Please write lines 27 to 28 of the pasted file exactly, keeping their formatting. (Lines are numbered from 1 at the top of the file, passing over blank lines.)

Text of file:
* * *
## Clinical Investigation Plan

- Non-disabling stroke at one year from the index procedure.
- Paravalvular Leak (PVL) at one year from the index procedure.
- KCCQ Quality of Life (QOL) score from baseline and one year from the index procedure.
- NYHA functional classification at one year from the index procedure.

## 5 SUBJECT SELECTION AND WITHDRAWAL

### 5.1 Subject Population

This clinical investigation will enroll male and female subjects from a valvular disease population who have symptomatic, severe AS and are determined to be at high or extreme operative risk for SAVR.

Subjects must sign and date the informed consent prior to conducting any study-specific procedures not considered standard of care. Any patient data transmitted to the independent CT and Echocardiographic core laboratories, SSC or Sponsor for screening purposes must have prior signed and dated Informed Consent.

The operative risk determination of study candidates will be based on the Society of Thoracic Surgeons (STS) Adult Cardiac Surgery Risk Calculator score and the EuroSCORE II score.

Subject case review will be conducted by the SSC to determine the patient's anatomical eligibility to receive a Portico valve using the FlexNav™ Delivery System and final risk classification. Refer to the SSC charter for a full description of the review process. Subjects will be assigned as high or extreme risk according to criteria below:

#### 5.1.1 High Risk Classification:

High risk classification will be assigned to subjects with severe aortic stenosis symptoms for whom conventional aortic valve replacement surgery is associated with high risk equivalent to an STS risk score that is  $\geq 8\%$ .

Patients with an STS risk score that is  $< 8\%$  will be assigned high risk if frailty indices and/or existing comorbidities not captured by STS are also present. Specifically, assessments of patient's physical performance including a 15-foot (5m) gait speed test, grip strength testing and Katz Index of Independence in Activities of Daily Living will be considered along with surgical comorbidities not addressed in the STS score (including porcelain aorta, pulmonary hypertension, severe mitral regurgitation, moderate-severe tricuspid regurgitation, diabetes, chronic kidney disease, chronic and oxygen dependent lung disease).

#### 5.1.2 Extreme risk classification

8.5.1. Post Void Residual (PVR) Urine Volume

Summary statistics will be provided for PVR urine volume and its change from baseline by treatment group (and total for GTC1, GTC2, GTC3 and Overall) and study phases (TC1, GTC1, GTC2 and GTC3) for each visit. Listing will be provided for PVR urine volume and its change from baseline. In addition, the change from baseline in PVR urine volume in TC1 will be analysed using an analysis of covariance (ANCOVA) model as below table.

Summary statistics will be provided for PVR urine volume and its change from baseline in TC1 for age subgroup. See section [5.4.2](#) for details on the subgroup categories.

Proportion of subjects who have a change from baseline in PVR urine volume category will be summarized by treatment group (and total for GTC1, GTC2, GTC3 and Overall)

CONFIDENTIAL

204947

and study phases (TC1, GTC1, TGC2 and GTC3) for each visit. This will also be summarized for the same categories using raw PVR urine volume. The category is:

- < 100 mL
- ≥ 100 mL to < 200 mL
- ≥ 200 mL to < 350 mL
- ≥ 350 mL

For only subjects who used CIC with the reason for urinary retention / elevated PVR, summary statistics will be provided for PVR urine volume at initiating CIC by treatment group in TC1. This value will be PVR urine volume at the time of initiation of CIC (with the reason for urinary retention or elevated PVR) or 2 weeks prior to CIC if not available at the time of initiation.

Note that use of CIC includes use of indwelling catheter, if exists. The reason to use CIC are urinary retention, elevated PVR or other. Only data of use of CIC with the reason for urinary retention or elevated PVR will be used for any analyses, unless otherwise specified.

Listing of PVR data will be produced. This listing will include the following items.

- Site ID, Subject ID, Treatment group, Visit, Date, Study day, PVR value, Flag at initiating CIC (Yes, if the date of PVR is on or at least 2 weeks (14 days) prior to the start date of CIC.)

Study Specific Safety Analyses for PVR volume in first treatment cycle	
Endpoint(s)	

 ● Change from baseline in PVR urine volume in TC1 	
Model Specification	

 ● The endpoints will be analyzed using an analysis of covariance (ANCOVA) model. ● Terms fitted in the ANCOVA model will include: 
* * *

For only subjects who used CIC with the reason for urinary retention / elevated PVR, summary statistics will be provided for PVR urine volume at initiating CIC by treatment group in TC1. This value will be PVR urine volume at the time of initiation of CIC (with the reason for urinary retention or elevated PVR) or 2 weeks prior to CIC if not available at the time of initiation.

Note that use of CIC includes use of indwelling catheter, if exists. The reason to use CIC are urinary retention, elevated PVR or other. Only data of use of CIC with the reason for urinary retention or elevated PVR will be used for any analyses, unless otherwise specified.